The Phoenician alphabet developed from the Proto-Canaanite alphabet, during the 15th century BC. Before then the Phoenicians wrote with a cuneiform script. The earliest known inscriptions in the Phoenician alphabet come from Byblos and date back to 1000 BC.
The Phoenician alphabet was perhaps the first alphabetic script to be widely-used - the Phoenicians traded around the Mediterraean and beyond, and set up cities and colonies in parts of southern Europe and North Africa - and the origins of most alphabetic writing systems can be traced back to the Phoenician alphabet, including Greek, Etruscan, Latin, Arabic and Hebrew, as well as the scripts of India and East Asia.
Phoenician, a Northern Semitic language which originated in about the 11th century BC in what is now Lebannon, Syria and Israel, an area then known as Pūt in Ancient Egyptian, Canaan in Phoenician, Hebrew and Aramaic, Phoenicia in Greek and Latin.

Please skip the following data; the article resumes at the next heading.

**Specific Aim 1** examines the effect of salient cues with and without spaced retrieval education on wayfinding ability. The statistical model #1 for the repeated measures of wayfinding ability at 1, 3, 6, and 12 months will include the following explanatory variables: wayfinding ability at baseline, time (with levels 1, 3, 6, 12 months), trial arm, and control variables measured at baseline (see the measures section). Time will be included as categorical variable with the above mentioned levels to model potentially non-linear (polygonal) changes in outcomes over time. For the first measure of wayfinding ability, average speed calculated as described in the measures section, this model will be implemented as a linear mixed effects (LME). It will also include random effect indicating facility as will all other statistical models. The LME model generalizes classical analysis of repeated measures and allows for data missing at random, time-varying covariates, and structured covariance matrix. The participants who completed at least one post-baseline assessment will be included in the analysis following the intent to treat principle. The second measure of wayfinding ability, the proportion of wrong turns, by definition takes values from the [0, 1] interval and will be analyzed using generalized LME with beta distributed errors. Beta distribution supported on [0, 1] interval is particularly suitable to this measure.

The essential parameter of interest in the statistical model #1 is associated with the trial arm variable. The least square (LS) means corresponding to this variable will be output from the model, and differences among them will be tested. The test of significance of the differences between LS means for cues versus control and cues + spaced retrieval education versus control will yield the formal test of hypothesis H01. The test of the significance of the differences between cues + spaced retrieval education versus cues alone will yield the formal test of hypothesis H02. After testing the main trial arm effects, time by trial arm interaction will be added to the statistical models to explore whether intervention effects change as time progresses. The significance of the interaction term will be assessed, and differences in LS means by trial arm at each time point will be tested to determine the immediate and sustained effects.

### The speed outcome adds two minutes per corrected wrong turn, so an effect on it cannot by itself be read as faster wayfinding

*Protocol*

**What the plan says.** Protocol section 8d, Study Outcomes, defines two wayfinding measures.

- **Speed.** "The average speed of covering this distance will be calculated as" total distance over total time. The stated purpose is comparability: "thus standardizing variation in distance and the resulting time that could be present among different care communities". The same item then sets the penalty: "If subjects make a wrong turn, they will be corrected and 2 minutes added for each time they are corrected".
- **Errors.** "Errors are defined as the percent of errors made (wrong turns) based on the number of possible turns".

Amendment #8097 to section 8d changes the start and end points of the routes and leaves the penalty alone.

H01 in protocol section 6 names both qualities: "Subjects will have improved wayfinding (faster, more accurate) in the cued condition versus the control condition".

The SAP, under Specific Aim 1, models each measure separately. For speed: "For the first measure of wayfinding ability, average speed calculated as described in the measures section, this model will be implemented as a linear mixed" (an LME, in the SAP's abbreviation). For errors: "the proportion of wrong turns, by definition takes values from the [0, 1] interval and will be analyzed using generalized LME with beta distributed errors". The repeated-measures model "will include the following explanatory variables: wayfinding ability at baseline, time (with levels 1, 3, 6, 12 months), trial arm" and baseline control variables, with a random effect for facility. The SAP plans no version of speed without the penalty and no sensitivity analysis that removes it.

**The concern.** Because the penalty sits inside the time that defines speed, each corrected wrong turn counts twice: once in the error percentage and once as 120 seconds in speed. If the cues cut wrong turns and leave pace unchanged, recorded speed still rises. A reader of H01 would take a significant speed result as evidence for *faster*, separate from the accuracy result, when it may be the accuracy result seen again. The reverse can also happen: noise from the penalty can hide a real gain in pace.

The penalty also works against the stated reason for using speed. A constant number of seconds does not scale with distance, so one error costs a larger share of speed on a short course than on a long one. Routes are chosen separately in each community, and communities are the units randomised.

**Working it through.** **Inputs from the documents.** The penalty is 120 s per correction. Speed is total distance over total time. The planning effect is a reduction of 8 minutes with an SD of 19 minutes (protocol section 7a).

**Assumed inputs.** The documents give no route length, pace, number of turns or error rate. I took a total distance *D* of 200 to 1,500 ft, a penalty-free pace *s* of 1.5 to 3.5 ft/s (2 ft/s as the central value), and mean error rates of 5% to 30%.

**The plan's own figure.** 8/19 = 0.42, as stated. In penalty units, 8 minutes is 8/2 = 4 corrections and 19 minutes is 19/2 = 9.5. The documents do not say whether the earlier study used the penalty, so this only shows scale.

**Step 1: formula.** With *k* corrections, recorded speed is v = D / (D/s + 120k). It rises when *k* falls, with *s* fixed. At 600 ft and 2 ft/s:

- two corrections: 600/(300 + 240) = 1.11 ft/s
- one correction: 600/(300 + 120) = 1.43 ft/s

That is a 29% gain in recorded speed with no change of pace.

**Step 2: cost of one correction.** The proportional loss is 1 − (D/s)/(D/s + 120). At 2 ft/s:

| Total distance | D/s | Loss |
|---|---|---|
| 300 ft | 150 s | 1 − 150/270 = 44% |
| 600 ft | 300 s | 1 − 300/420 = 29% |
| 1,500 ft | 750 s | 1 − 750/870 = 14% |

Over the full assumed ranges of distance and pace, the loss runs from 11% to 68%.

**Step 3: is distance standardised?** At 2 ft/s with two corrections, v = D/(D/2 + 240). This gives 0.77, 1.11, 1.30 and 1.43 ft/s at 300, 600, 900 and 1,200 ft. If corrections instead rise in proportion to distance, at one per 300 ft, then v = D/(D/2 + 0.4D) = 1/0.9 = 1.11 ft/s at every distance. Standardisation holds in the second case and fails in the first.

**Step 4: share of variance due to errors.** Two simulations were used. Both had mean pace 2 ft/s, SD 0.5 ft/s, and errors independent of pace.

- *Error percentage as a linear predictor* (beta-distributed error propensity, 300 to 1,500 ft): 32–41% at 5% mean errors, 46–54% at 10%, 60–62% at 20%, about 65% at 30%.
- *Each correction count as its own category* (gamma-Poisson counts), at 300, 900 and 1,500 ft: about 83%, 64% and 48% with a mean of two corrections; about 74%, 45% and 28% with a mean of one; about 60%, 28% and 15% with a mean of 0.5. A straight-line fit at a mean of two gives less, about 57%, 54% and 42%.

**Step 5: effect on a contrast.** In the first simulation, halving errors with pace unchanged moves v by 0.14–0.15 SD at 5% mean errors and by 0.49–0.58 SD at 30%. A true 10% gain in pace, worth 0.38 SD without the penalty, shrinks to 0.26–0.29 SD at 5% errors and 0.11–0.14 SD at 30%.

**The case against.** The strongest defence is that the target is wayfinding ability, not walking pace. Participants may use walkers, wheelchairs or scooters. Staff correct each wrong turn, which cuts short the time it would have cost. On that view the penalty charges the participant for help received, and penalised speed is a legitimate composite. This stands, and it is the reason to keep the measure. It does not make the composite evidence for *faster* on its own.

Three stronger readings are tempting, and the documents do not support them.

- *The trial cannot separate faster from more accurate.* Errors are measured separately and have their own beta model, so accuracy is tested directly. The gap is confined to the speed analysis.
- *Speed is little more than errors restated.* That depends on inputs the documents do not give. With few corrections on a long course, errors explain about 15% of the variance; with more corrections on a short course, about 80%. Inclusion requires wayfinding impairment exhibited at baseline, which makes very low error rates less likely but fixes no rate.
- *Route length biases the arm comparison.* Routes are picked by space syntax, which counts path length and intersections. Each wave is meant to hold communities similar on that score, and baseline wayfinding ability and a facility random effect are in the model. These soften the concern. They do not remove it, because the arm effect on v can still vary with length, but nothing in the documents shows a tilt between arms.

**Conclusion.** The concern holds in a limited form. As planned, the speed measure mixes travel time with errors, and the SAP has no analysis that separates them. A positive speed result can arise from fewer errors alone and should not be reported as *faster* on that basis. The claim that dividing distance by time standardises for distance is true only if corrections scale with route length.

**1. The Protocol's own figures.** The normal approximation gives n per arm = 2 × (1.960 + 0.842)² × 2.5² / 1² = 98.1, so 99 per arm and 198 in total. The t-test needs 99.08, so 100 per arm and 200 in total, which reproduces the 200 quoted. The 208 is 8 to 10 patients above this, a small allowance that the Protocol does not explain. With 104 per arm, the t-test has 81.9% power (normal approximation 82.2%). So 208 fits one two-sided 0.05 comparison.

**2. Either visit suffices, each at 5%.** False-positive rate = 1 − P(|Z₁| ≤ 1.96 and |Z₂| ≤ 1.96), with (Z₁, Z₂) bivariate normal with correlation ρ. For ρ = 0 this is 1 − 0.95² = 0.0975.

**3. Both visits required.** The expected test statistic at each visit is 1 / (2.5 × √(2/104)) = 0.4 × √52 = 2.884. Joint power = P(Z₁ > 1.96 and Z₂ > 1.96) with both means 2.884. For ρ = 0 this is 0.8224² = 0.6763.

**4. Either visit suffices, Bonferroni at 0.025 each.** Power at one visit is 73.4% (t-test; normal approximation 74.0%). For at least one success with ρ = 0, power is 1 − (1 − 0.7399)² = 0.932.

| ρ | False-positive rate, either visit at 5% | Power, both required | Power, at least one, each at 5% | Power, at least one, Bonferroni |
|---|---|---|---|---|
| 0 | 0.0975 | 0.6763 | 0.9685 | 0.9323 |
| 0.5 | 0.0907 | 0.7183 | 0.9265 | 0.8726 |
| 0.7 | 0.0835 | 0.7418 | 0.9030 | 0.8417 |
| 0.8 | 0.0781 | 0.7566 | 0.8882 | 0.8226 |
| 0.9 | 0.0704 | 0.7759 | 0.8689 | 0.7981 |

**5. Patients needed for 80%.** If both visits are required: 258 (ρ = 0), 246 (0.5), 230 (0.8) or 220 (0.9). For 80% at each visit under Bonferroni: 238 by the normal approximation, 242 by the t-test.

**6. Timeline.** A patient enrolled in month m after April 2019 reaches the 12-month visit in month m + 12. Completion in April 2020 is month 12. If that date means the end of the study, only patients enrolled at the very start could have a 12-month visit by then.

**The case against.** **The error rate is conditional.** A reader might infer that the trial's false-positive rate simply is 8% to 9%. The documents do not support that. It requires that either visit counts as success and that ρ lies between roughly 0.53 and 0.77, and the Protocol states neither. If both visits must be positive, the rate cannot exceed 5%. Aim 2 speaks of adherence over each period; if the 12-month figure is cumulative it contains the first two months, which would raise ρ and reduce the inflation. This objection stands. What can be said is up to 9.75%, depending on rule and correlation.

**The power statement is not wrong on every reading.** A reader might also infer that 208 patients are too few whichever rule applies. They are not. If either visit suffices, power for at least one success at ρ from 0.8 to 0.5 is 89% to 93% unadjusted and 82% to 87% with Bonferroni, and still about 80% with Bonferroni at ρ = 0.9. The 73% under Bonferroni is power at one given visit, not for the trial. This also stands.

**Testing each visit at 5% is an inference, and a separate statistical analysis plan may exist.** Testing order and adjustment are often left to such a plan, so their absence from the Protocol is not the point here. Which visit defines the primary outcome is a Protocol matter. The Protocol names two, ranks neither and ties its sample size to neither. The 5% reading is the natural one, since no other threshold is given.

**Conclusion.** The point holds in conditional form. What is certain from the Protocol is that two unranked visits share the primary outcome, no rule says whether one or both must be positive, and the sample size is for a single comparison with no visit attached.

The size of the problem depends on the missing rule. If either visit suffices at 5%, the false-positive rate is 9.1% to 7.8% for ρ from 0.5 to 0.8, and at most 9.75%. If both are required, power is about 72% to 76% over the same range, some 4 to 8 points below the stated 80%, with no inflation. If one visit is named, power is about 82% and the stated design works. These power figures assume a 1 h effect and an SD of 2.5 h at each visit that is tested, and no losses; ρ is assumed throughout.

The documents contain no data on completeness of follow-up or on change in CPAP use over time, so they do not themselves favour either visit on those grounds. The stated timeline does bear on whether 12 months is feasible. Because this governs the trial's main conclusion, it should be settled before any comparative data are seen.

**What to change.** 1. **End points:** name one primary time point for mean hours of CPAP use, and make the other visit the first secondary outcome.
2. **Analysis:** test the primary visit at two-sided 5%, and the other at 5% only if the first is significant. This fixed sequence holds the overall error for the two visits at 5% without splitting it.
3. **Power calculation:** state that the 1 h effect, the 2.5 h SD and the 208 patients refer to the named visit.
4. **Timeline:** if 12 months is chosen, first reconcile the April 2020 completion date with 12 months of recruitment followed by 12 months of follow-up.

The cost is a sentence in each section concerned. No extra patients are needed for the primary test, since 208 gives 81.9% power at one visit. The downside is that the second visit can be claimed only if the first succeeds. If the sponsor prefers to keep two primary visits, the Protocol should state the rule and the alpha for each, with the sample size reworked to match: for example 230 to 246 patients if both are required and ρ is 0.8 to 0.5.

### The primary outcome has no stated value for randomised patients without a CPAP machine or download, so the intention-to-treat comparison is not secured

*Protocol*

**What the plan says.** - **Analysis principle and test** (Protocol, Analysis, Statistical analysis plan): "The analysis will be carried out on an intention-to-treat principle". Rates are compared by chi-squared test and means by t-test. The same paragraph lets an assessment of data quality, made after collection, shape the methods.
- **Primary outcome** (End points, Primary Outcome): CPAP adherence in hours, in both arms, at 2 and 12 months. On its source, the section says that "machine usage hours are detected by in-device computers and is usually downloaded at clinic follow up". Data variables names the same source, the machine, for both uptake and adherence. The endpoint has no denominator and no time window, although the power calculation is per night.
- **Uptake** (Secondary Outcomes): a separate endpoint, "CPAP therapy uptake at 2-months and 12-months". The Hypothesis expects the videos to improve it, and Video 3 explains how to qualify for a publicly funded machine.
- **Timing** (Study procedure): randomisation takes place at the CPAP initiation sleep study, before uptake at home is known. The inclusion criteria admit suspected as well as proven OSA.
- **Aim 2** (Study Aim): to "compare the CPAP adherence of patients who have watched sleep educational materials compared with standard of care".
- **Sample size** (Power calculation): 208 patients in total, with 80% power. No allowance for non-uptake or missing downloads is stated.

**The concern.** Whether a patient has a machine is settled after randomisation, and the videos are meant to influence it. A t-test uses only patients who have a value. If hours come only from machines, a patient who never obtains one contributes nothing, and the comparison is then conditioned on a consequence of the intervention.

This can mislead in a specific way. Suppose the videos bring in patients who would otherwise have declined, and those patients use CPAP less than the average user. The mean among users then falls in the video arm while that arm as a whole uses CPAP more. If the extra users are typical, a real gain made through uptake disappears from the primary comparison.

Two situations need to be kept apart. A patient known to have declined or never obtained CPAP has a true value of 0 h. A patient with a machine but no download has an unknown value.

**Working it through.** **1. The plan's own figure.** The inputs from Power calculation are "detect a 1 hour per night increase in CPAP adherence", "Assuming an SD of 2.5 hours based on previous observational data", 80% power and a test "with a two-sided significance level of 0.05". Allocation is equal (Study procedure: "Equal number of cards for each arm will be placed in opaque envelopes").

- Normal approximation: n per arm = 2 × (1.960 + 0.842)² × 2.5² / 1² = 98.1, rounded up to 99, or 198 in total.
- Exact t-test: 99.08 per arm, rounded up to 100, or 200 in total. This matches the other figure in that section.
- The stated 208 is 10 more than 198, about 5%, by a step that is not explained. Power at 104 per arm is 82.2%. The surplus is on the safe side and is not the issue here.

Phoenician spread around the Mediterranean, particularly to Tunisia, southern parts of the Iberian peninsula (modern Spain and Portugal), Malta, southern France and Sicily, and was spoken until the 1st century AD.
A variant of Phoenician, known as Punic, was spoken in Carthage, a Phoencian colony in what is now Tunisia, until the 6th century AD.
The native name for the language was (dabari-m) Pōnnīm/Kana'nīm, which means "Punic/Canaanite (speech)"
Information about the Phoenician alphabet and language
ALPHABETUM - a Unicode font specifically designed for ancient scripts, including classical & medieval Latin, ancient Greek, Etruscan, Oscan, Umbrian, Faliscan, Messapic, Picene, Iberian, Celtiberian, Gothic, Runic, Old & Middle English, Hebrew, Sanskrit, Old Nordic, Ogham, Kharosthi, Glagolitic, Old Cyrillic, Phoenician, Avestan, Ugaritic, Linear B, Anatolian scripts, Coptic, Cypriot, Brahmi, Old Persian cuneiform: http://guindo.pntic.mec.es/~jmag0042/alphabet.html
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